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This is the second piece in a two-part series on Memphis, Tennessee. The first piece can be found here.
Still more to be done in the city
The city may now be focused on helping its entrepreneurial community grow, but there’s still more work ahead. According to the Department of Labor, the city’s unemployment rate sits at 6.4 percent, much higher than other comparable cities in the area but slightly lower than the 8 percent recorded during the same time last year.
The key to the city’s continued success lies in ensuring that local entrepreneurs have access to reliable funding and growth opportunities. Finding investors or seed money can be difficult for fledgling startups, which is why private enterprises and government funded programs are stepping in to bridge the gap.
“I’m a serial entrepreneur. I had my first business drive-thru hot dog stand in California and built a dozen other companies throughout my career and understand it can be difficult,” says Dudley Boyd, 60, founder and president of accounts receivable firm Enoble.
The entrepreneur’s company recently announced that it would provide $200 million in funding for the city’s startups and entrepreneurs over the next three years. The announcement came shortly after the company unveiled its new $10 million corporate headquarters located in Memphis.
“America is a very entrepreneurial country,” he says, “where anyone could come up with an idea and be rewarded for that. Memphis has some of the best entrepreneurs in the country, and they just needed the resources to make it happen. New funding [programs] from the government and businesses like mine are helping turn that all around.”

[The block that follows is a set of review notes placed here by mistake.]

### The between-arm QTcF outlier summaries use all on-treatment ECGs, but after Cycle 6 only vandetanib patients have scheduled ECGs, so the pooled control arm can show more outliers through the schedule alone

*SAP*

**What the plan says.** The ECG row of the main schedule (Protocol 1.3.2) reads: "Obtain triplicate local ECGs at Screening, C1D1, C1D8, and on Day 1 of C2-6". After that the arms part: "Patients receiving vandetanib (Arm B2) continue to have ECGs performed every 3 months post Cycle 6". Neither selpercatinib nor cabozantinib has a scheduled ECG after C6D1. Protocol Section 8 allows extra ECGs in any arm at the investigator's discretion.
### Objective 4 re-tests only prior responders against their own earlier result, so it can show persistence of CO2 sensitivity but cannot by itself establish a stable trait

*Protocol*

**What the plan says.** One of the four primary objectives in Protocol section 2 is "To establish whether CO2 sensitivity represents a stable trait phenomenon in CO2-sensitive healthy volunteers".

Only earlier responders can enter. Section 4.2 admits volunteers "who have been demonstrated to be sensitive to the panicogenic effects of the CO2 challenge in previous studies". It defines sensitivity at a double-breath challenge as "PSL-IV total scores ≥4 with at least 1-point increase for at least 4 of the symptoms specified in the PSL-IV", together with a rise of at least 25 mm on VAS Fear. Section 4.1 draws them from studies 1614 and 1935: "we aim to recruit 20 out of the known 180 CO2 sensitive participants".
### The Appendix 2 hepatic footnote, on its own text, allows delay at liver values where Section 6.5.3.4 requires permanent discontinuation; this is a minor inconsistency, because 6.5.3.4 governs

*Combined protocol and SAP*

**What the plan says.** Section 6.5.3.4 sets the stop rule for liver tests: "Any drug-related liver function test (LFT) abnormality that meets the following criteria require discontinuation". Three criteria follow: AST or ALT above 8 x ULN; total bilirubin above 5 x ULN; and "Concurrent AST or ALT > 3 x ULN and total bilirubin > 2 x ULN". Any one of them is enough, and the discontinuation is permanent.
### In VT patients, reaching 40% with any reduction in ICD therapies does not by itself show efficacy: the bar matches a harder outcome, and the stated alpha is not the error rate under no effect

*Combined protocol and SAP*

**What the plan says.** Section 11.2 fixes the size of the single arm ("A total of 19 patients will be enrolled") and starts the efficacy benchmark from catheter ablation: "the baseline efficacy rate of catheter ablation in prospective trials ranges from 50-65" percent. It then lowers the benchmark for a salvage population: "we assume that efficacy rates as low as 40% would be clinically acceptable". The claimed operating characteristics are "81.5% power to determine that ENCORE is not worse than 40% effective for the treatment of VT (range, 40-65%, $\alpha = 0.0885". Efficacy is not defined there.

The local economy and city’s strategic location—it’s in close proximity to several major transit hubs and seven primary highways—gives it an edge over other Silicon cities.
“Memphis is unique and full of opportunity. There’s FedEx, a huge demand here because of its transportation hubs, Memphis airport, UPS, and barges along the Mississippi River, so Memphis is in a unique position,” says Boyd.
The city also has a growing number of healthy accelerators and incubators that have recently launched, alongside other government funding programs, to entice more entrepreneurs to relocate to Memphis.
Start Co is one of several new initiatives that aim to capitalize on the city’s entrepreneurial spirit. Founded in 2008, the accelerator gives entrepreneurs up to $15,000 to launch their own business, but differs in one big way: It also accepts out-of-town entrepreneurs (some from as far away as Singapore and Hungary) and helps them relocate to the city, thereby injecting more money and new ideas into the economy.
Meanwhile, the city’s business programs—such as the payment in lieu of tax
(PILOTs) program that offers property tax abatements for businesses and FastTrack Job Training Assistance Program (FJTAP) that gives direct funding for businesses that want to create new jobs or expand—has also been well-received and letting residents invest in their own community.
“Small business owners are the heart of our country,” says Boyd. There’s this disconnect of what a small business owner is. You ask people if they’re an entrepreneur and they’ll say ‘No, I’m a small business owner,’ so helping people realize that yes, they are an entrepreneur is really important as well as helping them build their own company.”
Over the course of this year, we’re exploring how entrepreneurs and businesses are faring in non-major U.S. cities, beginning with Des Moines, Iowa. We’ll be reporting on the ground from each city, talking with elected officials and business leaders about how they’re harnessing their unique resources and local talent to fuel economic growth and better compete against more established urban centers like San Francisco and New York City.